Inflation, Quantitative Easing (QE), and Growth

October 11, 2021
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Quantitative Easing (QE) is the Fed buying bonds to keep interest rates down and provide the economy with liquidity to continue doing business given impacts of Covid – 19 to businesses.

Vaccines offer hope to the market for controlling the Covid – 19 viruses even against low vaccination.

However, the market history clearly shows that the primary bear market risk for investors is recession which could be due to declining earnings, lower dividends, and an increase in bankruptcies.

Key positive factors for continued monitoring of interest rates, and inflation:

  • The September Federal Open Market Committee (FOMC) overnight lending rate to member banks and maintaining its historically low range of 0% to 0.25%. The feds QE program 2020 purchased $800 billion monthly in treasuries and $40 billion monthly in mortgage-backed securities buying program is to provide enough liquidity given the pandemic-related economic stress.
  • As the Federal Reserve reduces the QE program it should be in a better position to determine the direction of the federal funds rate and the monetary accommodation prevailing since the spring of 2020.

  • Fed Chairman Powell has made it clear that the process of raising short-term rates will not begin until after the QE tapering process is complete – in about 8 months. Before the FOMC considers raising the Fed funds rate which will depend on the ongoing health of the economy.

  • Inflation has certainly spiked. It is our view, based on Fed activity and the federal treasury’s emphasis, inflation should subside in the spring an average 2% – 3% going forward. The supply chain effects may linger for a while as the issue of shortages could take time to resolve. When the dust settles, expect manual price gain to the 2/3% level.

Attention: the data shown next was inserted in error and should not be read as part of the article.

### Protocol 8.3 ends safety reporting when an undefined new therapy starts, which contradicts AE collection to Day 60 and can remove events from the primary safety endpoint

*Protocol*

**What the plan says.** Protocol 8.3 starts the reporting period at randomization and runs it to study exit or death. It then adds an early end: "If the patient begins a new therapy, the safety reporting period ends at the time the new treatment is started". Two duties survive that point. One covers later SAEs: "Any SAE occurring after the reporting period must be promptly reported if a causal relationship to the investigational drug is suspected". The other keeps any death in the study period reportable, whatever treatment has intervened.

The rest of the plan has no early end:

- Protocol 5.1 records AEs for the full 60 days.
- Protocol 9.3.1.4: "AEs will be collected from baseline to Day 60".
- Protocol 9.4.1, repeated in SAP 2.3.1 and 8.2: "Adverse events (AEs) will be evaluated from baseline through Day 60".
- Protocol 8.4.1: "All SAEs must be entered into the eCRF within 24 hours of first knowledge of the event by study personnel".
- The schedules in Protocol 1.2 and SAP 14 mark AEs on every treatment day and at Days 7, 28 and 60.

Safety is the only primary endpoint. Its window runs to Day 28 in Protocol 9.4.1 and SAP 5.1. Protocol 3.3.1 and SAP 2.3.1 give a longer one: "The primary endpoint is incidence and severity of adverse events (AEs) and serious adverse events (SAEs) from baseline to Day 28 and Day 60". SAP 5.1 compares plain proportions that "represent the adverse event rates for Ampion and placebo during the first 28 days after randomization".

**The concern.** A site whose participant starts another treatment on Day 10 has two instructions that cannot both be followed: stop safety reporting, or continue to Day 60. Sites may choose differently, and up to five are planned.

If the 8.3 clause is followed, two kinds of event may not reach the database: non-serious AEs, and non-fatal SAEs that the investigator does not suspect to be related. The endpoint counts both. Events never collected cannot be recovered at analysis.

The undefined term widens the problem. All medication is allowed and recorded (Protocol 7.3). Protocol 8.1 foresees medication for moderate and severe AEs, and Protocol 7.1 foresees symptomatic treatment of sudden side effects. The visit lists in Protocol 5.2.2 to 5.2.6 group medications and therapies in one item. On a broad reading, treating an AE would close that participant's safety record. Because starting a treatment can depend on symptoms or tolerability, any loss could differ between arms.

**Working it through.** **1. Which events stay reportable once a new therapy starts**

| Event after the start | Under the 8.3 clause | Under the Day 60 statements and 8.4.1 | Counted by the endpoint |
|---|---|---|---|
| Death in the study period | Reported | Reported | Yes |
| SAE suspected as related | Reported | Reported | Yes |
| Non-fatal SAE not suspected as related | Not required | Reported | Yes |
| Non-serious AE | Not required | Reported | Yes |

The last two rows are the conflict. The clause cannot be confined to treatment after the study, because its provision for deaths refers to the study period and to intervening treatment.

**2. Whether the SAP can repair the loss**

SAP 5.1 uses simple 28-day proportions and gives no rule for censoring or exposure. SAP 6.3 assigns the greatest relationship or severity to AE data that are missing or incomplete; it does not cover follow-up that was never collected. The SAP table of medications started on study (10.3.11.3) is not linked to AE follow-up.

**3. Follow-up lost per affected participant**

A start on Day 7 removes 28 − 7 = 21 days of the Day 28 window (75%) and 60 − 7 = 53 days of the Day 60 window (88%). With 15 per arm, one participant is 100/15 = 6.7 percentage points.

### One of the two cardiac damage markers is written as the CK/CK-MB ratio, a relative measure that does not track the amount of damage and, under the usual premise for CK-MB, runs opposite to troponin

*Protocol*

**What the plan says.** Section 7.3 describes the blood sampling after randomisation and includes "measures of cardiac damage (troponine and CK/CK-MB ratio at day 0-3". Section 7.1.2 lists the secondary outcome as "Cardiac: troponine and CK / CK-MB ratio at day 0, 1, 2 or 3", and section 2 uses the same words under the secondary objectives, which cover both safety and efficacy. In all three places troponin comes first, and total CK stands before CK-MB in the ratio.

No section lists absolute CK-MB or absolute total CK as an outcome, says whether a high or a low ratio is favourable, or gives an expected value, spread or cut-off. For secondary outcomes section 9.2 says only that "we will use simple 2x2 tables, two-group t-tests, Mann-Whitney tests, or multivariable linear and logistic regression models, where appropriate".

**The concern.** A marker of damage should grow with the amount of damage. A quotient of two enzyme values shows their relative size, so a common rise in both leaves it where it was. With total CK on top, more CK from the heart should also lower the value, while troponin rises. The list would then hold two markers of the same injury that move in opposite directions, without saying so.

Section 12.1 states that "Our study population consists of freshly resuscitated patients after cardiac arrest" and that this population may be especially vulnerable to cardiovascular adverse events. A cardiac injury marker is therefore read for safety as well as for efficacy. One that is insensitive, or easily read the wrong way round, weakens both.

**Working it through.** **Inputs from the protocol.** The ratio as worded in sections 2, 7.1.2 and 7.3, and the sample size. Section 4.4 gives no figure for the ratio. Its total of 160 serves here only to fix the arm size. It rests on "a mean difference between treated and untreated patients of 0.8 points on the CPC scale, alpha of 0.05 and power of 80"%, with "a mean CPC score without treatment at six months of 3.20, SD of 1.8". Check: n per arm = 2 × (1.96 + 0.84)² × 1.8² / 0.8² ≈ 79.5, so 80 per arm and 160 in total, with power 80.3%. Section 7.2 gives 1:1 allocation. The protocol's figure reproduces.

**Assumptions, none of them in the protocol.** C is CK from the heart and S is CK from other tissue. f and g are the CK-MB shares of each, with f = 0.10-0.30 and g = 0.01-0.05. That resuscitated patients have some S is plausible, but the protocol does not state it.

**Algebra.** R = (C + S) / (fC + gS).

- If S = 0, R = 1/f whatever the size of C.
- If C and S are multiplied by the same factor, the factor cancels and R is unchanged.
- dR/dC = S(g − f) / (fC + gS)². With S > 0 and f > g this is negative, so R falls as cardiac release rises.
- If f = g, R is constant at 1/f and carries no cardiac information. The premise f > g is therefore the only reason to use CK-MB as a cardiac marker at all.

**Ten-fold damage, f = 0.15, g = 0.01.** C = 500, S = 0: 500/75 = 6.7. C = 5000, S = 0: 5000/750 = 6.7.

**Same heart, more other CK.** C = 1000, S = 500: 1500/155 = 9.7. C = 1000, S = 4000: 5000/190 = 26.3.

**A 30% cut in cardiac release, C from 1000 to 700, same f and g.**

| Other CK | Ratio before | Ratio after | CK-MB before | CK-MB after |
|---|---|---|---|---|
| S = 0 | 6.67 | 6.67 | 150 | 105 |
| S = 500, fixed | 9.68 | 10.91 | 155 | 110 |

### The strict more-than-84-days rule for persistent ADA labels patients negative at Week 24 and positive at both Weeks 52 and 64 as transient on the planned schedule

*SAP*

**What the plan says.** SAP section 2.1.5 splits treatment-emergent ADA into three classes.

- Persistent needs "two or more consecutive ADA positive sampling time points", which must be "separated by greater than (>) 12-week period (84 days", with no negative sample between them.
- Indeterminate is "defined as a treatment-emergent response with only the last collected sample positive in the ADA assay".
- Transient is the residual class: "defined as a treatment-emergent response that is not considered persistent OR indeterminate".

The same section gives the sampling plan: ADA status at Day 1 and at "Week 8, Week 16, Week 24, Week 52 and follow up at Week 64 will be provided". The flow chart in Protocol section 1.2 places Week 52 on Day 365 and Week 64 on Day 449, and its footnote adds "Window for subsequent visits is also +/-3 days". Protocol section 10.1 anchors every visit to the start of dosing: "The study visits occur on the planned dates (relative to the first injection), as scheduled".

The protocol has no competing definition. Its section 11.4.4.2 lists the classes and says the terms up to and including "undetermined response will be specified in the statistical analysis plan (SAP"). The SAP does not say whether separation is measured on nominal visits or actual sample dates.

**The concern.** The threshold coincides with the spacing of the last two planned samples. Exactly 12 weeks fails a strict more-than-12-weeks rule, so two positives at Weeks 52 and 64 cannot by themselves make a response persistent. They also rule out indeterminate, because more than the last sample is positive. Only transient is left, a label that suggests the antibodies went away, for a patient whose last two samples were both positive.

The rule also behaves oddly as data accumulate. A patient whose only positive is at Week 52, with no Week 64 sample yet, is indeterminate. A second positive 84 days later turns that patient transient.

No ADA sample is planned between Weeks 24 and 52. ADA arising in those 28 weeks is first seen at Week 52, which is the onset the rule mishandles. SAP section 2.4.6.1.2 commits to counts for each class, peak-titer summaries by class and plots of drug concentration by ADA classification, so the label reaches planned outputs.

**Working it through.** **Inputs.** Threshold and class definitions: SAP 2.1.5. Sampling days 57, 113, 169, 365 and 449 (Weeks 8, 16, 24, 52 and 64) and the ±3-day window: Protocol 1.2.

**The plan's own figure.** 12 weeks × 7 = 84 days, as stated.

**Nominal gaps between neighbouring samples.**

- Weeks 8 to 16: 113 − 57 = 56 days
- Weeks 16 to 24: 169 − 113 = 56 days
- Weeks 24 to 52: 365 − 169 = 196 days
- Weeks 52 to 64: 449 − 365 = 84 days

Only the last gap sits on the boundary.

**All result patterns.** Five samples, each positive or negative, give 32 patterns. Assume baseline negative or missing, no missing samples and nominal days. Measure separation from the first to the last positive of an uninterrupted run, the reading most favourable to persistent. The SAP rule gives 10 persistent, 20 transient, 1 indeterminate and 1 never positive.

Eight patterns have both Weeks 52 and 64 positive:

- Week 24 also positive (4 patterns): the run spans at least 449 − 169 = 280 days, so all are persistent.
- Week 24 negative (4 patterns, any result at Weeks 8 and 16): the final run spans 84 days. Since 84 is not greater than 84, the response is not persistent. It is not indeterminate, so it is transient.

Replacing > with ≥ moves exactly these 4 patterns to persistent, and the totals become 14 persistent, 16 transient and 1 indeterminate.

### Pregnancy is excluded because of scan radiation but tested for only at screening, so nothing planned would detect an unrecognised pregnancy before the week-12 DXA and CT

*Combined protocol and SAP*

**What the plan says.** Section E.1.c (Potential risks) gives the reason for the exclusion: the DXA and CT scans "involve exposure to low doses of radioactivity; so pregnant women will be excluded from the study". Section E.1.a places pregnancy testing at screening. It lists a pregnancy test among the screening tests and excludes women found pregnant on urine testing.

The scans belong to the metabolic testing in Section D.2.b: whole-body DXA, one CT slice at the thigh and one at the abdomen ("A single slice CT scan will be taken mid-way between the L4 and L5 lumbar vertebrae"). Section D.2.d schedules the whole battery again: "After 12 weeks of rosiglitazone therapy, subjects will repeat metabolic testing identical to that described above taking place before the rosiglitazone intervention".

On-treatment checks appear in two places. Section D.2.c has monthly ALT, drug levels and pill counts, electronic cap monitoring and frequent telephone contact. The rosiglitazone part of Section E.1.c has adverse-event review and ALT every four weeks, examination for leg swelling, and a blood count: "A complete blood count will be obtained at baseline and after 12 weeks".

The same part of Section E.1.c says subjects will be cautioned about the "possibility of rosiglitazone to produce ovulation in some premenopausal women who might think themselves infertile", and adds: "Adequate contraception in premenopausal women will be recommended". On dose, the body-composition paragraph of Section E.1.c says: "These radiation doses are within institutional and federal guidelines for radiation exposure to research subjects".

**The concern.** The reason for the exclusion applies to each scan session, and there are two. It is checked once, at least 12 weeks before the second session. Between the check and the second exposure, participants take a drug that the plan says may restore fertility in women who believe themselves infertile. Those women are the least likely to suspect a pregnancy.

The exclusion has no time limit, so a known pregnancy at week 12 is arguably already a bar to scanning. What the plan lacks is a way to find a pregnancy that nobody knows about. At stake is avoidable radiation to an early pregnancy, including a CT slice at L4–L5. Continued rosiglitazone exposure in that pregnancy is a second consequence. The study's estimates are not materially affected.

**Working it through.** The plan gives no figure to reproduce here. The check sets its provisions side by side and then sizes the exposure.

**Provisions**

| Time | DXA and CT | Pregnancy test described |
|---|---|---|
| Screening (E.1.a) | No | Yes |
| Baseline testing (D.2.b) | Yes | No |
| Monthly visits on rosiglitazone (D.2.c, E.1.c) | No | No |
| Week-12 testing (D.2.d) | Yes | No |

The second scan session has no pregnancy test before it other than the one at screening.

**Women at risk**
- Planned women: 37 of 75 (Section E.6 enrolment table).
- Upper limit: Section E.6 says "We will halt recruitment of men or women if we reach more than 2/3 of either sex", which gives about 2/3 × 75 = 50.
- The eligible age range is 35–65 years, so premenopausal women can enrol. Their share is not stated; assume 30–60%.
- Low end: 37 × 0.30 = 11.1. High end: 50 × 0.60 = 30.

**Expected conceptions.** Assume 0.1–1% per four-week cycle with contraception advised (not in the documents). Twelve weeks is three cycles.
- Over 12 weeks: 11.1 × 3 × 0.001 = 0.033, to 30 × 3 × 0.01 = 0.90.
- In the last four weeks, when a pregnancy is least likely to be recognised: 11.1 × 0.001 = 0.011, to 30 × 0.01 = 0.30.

• The overall index (CPI) currently shows a one year of 5.3% with a core CPI of a one-year gain of 4%. The Cleveland Federal Reserve Bank median CPI provides a key input on inflation. This index represents the one-month inflation rate of the CPI component. These figures are both higher when compared with the gain and less volatile core Personal Consumption Expenditures (PCE) for one year at 4.2% as this excludes food and energy. The government adjusts Social Security benefits on the higher while the Federal Reserve and most economists view the PCE index, a less volatile measure, as a better barometer of personal inflation. Given supply chain and labor force short ages, it's reasonable to expect an annual increase in the CPI area of 6% for now as the graph illustrate.

GDP growth energy to fundamental core elements:

Two core elements to review are (1) labor force growth and (2) productivity growth. Nothing has changed with these two core elements to affect growth. The pandemic has produced an increase in productivity as companies invest in laborsaving technology to deal with the lack of qualified workers. Therefore, additional productivity growth may be expected to settle close to the 2% level. Current GDP estimates are for 5 to 6% and a more modest 3% to 4% in 2022 is the process of reopening the economy moves forward in the quarters ahead.

Overall, based on interest rates and the expectation that the level of inflation will return gradually to a 2% to 3% range, expect modest market gains the rest of 2021 and an upside estimate potential for 2022 with sufficient progress being made against the pandemic. Encouraging evidence that the Delta variant wave is showing signs of slowing.

The month of September lived up to its historical tendency to present challenges for equity investors. Although the S&P 500 index declined 4.76% in September, the index shows a solid gain for the year. Several concerns, included in future Fed tightening fears are the debt ceiling, the volatile October market history, and Washington DC turmoil. The absence of pre-recession evidence remains the key positive issue as earnings are expected to increase through 2022. Again, we still feel dollar cost averaging is a good strategy to follow and we remain fully invested.